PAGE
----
University Chorale Delivers Spirited Performance at Sunrise Mass

The University Chorale of Boston College performed a theological-themed set with fervor and spirit at its Sunrise Mass in Trinity Chapel Friday evening. Now in his 27th year as director of the Chorale, conductor John Finney led the approximately 160-member choir through its Latin verses with precision.   

Steeped in tradition, the Chorale’s performance combined religious melodies with masterful technique and sound. An orchestra composed of violins, violas, violoncellos, basses, and an organ accompanied the performers during their last two pieces of the night.     

Finney pulled the Chamber Choir members forward to perform the first four songs, beginning with Giovanni Pierluigi da Palestrina’s “Sicut Cervus,” a soft, serene piece about longing for God. Hans Leo Hassler’s “Verbum Caro Factum Est” and Peter Philips’ “O Beatum et Sacrosanctum Diem” subtly incorporated Christmas motifs. Both songs emitted a reverent yet joyous tone as they celebrated the birth of Jesus.          

Opting for a more modern liturgical piece, the Chamber Choir ended with “Northern Lights” by Ola Gjeilo. Evoking the mystery of an aurora, the choir members’ range of voices faded in and out, channeling light, color, and depth into the enchanting melody.             

The Chamber Choir joined the University Chorale for their last two pieces, “Magnificat in B-flat Major” by Francesco Durante and “Sunrise Mass” by Ola Gjeilo. “Magnificat in B-flat Major” was an uplifting piece that featured both orchestral and vocal solos. Chorale members Johnny Lu, MCAS ’22, and Chris Andaloro, MCAS ’22, broke away from the Chorale halfway through the piece to perform a duet.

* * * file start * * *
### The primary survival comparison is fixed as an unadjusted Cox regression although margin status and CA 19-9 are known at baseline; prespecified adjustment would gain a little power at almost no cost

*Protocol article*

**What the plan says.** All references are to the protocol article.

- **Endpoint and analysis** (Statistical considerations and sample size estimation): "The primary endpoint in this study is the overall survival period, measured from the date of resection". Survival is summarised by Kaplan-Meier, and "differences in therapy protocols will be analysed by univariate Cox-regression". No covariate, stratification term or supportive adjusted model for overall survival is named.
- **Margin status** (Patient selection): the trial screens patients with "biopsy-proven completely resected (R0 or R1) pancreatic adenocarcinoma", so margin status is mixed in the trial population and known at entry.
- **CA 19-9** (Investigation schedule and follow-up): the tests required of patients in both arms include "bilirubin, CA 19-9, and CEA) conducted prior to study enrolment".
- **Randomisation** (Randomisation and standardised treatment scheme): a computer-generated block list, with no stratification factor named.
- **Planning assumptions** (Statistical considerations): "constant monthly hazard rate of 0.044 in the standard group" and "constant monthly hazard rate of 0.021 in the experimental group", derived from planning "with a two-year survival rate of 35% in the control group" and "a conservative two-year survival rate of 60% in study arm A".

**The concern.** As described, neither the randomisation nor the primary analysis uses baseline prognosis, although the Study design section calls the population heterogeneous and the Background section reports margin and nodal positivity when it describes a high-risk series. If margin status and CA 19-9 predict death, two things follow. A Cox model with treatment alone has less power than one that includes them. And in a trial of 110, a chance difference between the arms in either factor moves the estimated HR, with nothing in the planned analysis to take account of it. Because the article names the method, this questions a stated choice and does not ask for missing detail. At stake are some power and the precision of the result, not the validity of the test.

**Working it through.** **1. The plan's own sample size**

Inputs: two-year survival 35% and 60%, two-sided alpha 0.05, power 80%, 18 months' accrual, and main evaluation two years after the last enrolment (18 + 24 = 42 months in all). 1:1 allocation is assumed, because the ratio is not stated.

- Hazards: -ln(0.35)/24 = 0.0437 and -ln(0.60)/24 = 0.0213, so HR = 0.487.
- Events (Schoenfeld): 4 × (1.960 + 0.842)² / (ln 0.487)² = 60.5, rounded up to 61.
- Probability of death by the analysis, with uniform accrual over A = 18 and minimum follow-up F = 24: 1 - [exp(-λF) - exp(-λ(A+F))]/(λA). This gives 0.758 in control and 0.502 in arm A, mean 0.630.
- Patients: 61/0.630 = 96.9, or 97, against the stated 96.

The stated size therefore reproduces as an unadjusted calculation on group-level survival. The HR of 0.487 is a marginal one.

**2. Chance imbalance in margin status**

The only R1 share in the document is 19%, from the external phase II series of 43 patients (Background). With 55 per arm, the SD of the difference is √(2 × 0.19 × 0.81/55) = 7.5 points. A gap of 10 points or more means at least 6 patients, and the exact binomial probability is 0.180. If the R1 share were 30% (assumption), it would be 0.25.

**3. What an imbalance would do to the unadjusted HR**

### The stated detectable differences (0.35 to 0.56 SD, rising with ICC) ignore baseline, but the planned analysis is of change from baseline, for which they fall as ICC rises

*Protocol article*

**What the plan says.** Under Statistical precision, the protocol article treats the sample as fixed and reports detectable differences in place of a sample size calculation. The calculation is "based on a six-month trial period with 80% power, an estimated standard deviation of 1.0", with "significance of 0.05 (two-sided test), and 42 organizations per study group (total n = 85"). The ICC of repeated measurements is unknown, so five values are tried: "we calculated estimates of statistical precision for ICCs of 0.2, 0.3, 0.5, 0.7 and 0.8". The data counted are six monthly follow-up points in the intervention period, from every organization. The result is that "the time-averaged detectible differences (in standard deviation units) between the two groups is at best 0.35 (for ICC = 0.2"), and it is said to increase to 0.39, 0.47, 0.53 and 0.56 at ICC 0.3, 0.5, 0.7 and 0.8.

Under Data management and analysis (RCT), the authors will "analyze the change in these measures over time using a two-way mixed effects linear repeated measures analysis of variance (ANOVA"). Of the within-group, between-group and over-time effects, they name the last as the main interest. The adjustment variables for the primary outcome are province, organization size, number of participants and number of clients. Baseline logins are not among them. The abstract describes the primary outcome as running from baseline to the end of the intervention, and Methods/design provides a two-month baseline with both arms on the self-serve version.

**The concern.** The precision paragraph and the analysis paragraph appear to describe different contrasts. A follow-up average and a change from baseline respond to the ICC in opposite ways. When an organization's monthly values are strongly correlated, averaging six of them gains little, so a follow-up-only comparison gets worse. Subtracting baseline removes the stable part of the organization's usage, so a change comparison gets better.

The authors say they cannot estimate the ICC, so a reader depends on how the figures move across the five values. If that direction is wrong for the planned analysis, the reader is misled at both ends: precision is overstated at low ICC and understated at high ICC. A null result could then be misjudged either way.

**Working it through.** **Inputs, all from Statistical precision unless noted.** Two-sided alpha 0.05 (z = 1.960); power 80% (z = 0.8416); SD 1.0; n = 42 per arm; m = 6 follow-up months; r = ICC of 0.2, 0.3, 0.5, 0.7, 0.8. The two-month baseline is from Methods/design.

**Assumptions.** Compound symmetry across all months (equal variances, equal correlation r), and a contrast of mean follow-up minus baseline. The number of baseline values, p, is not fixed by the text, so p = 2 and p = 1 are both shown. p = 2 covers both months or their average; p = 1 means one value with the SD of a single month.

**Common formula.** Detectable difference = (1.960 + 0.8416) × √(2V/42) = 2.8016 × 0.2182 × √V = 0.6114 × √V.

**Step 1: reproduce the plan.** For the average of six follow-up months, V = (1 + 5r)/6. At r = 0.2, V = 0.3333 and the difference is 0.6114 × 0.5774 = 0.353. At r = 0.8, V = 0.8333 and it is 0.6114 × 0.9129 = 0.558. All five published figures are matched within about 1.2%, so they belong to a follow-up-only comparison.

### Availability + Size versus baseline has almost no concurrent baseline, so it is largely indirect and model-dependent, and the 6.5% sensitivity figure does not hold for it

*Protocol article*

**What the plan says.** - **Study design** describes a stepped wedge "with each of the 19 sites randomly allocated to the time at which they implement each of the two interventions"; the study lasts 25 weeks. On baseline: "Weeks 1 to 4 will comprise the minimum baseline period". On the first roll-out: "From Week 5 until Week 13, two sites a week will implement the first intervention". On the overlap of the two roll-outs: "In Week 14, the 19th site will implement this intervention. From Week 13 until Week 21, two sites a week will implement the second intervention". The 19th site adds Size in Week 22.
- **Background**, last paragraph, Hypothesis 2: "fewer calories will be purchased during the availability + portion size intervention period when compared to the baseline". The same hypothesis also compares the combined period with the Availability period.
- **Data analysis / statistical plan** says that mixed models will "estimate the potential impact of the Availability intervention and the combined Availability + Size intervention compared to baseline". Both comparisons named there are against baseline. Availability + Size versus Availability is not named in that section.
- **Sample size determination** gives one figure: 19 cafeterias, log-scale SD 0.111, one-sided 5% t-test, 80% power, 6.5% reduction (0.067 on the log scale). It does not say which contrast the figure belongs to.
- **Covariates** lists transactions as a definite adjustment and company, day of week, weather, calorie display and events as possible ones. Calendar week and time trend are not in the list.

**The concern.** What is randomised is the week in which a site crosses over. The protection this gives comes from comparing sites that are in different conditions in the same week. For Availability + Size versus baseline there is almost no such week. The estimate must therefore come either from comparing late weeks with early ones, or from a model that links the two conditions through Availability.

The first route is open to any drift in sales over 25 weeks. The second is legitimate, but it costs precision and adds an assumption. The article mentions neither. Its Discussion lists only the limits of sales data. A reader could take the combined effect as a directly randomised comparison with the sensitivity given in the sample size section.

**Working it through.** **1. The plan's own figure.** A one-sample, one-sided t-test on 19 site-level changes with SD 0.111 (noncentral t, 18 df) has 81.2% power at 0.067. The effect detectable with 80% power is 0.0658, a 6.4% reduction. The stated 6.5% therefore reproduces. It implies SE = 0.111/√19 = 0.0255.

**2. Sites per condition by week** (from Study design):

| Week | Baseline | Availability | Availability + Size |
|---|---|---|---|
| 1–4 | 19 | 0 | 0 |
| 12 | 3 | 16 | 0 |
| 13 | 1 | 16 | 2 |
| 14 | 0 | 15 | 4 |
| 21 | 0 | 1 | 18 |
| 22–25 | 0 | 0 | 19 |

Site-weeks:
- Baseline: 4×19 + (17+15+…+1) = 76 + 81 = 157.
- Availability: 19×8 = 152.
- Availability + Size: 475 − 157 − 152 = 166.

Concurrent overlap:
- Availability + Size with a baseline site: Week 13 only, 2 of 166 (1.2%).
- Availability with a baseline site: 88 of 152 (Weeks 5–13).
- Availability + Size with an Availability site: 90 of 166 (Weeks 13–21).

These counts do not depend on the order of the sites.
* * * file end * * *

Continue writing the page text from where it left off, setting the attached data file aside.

The Chorale closed with “Sunrise Mass,” also by Ola Gjeilo, a piece Finney admits is an unusual choice due to its length—its run time is approximately 35 minutes. Broken down into four sections—The Spheres, Sunrise, The City, and Identity and The Ground—the Chorale’s performance built in sound and intensity.  

Layered with a distinct violin and powerful cello, The Spheres began the piece with slow, low reverberating vocals that faded in and out. Transitioning to the Sunrise section, the Chorale adopted a lighter tone—the members’ melodic voices melded with the shivering sway of the violins. The piece reached its peak at The City before transitioning into the Identity and The Ground section. Mirroring The Spheres, the Identity and The Ground sections concluded the piece with crying violins and spare, low vocals, ending the evening on a reverent note.      

Featured Image by Keara Hanlon / For The Heights